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Logo of annaldermaAnnals of DermatologyThis ArticleInformation for AuthorsOnline Submission
 
Ann Dermatol. Oct 2011; 23(Suppl 2): S205–S207.
Published online Oct 31, 2011. doi:  10.5021/ad.2011.23.S2.S205
PMCID: PMC3229066
Metastatic Gastric Adenocarcinoma Presenting as a Solitary Plaque on the Palm
Mi-Kyung Park, M.D., In-Pyeong Son, M.D., Kui-Young Park, M.D.,corresponding author and Seong-Jun Seo, M.D.
Department of Dermatology, College of Medicine, Chung-Ang University, Seoul, Korea.
corresponding authorCorresponding author.
Corresponding author: Kui Young Park, M.D., Department of Dermatology, Chung-Ang University Hospital, 224-1 Heukseok-dong, Dongjak-gu, Seoul 156-755, Korea. Tel: 82-2-6299-1525, Fax: 82-2-823-1049, momo920/at/hanmail.net
Received February 9, 2011; Revised April 26, 2011; Accepted May 1, 2011.
Abstract
Cutaneous metastases from gastric adenocarcinoma are extremely rare. When present, metastasis typically signifies disseminated disease with a poor prognosis. We report a case of an 80-year-old male with gastric cancer who presented with a single, erythematous plaque on the left palm, a very rare site for skin metastasis. Results of a skin biopsy demonstrated that the cutaneous metastasis originated from the stomach. This report emphasized the need for appropriate investigation into newly appearing, unusual, or persistent skin lesions.
Keywords: Cutaneous metastasis, Gastric cancer, Palm
The incidence of cutaneous metastasis of malignant tumors has been estimated to be between 0.7% and 10.8%1. These lesions generally occur in the late stages of malignant disease, and do not commonly present at the time of diagnosis2. Breast and lung tumors have been the most frequent internal malignancies to spread to the skin3. Skin metastases from gastric adenocarcinoma have been extremely rare2, with multiple subcutaneous nodules on the trunk being the most common pattern of such metastases4. We report a case of a patient with gastric adenocarcinoma who presented with a solitary, erythematous skin plaque on the palm, a very rare site for skin metastasis. A skin biopsy revealed metastatic deposits.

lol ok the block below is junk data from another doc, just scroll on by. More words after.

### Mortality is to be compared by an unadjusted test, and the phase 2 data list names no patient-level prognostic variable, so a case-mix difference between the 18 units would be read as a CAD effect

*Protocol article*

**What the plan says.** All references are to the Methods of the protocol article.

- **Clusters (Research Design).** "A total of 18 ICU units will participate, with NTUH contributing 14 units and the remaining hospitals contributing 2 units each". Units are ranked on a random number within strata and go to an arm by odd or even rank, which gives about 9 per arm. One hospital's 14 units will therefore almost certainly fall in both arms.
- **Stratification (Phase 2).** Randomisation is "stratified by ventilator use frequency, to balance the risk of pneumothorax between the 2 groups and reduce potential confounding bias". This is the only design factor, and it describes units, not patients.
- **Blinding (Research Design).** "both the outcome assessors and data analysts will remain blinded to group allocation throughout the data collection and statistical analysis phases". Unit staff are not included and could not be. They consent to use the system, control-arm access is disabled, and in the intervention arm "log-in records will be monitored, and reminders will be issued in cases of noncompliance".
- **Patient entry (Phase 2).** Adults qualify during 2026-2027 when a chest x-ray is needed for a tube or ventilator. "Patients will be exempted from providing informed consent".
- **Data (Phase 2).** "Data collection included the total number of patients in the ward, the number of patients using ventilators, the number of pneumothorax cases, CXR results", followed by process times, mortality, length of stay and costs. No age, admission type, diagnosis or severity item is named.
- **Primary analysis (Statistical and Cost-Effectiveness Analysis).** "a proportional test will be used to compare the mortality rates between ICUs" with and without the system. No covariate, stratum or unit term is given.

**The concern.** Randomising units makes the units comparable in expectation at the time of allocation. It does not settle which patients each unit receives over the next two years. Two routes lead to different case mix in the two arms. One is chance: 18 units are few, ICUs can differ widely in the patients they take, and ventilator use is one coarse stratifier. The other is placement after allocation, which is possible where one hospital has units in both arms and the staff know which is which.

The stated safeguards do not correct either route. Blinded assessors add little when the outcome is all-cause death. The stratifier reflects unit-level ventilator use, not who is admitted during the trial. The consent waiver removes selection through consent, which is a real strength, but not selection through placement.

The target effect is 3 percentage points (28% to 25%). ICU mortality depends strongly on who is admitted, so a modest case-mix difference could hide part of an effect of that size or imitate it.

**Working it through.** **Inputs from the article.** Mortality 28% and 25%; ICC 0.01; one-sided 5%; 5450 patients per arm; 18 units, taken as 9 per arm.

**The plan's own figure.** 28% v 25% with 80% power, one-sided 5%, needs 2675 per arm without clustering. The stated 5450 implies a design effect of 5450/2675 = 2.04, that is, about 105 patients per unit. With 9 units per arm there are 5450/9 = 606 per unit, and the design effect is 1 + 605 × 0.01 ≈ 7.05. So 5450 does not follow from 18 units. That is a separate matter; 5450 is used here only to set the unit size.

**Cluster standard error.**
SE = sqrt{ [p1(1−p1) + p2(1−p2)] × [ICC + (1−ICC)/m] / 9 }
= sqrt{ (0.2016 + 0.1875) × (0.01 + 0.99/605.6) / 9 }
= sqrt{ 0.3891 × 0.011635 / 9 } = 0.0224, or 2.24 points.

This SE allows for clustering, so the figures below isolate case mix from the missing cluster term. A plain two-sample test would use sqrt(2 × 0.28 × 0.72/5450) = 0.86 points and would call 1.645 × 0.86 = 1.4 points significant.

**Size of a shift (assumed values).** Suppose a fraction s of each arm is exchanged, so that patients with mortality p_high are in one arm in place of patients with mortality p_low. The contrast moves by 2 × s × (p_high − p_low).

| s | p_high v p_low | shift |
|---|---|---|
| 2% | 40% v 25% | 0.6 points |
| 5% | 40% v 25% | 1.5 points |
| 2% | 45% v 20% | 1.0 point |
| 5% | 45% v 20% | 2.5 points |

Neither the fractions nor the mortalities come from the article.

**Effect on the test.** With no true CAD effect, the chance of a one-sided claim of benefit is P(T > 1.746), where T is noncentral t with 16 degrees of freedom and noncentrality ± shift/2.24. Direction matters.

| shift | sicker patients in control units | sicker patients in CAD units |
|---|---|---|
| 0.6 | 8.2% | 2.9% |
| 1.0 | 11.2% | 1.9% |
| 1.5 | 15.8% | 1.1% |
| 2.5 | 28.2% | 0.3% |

An 80-year-old male patient underwent a subtotal gastrectomy for moderately differentiated gastric adenocarcinoma staged T2N1M0. The postoperative course was unremarkable. Chemotherapy was administered, and the patient was discharged uneventfully three months ago. The patient was hospitalized again with the chief complaint of a skin lesion, which he said had developed one week after discharge. A physical examination showed that he was cachectic and jaundiced, and had an erythematous, firm, well-circumscribed ulcerative plaque on the palmar aspect of his left hand that was sore (Fig. 1A). The lesion was 3 cm by 1.5 cm, and appeared to be two ulcerative plaques that had coalesced into a single plaque (Fig. 1B). Laboratory tests revealed pancytopenia in addition to elevated lactic acid dehydrogenase of 211 IU/L (normal range, 110~200 IU/L) and total/direct bilirubin of 2.4/0.9 µmol/L (normal range, 0.3/0.0~1.3/0.4 µmol/L). Tumor marker studies showed an increased carcinoembryonic antigen level of 11.17 µg/L (normal range, 0~3.4 µg/L) and a CA 19-9 level of 890.3 U/ml (normal range, 0~27 U/ml). Abdominal computed tomography showed two small hepatic nodules in the left lobe, mild dilation of the common duct, and low-density para-aortic adenopathies at the level of the renal hila.
Fig. 1
Fig. 1
(A) An erythematous, firm, well-circumscribed ulcerative plaque on the palmar aspect of the left hand. (B) The lesion was 3×1.5 cm sized and appeared to be two ulcerative plaques that had coalesced into a single plaque.
Skin biopsy revealed infiltrating neoplastic cells in the dermis and subcutaneous tissue. The neoplastic cells formed somewhat irregular but relatively well-formed glands in a desmoplastic stroma that consisted of polygonal or round cells with irregular and conspicuous nuclei and poor cytoplasm (Fig. 2A). Variably sized atypical polygonal cells with hyperchromatic and pleomorphic nuclei were seen in the dermis of the skin (Fig. 2B). Biopsy confirmed the diagnosis of cutaneous metastasis from the gastric cancer. The patient chose noncurative, conservative management for the metastatic skin lesion and was transferred to a hospice facility where he died after one month.